In recent years, Savannah Group has seen increasing demand for CEO and leadership succession planning and benchmarking work, as organisations look to lessen their reliance on the external recruitment marketplace, strengthen their internal talent pool and improve key employee retention. The average staff turnover rate in the UK is 15%, according to research by Monster, about three times what it is in the Armed Forces.

“The similarities between military organisations and commercial businesses are closer than many people think, certainly when it comes to the techniques that can be used to identify, develop and promote leadership talent”.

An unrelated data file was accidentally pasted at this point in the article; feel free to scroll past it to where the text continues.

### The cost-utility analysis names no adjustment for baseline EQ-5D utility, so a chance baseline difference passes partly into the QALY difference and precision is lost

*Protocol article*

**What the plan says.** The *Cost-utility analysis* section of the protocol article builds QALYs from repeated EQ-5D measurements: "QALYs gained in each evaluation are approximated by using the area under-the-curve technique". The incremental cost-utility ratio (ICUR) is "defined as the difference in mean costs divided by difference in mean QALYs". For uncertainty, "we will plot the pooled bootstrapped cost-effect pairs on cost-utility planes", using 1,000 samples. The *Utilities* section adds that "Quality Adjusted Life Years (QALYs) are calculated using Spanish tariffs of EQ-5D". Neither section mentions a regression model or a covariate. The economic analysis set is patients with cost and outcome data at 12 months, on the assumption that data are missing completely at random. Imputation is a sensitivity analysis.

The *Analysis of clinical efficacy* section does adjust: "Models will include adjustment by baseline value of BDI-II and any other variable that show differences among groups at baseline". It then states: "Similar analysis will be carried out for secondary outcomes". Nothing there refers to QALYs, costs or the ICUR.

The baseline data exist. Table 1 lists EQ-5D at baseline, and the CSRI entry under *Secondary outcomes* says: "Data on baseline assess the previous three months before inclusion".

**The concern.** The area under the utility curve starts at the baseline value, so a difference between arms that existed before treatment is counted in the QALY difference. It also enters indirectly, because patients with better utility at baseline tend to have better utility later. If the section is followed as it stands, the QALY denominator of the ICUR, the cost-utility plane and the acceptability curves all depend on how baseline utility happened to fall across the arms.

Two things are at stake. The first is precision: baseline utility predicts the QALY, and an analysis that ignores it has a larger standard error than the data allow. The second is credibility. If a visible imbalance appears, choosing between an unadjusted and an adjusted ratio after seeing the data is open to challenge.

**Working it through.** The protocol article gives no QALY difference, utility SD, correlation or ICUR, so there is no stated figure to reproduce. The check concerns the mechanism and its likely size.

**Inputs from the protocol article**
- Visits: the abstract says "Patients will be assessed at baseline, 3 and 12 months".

To cut through the military jargon and understand how companies can learn from the Armed Forces, Savannah Group interviewed a series of former senior service personnel who have since forged successful second careers. They have witnessed succession planning in the Armed Forces first hand, and where organisations in the commercial world often fall short.

How do the British Army, Royal Navy and Royal Air Force ensure a steady pipeline of high-calibre leaders when, unlike private corporations of a similar scale, they cannot recruit externally? In this report, we outline the considerations of our interviewees and how companies can adapt such insights to their succession planning strategies.


To learn from the ways the Armed Forces breed world class leaders entirely from within, companies need to first understand how it works – and it’s simpler than many assume.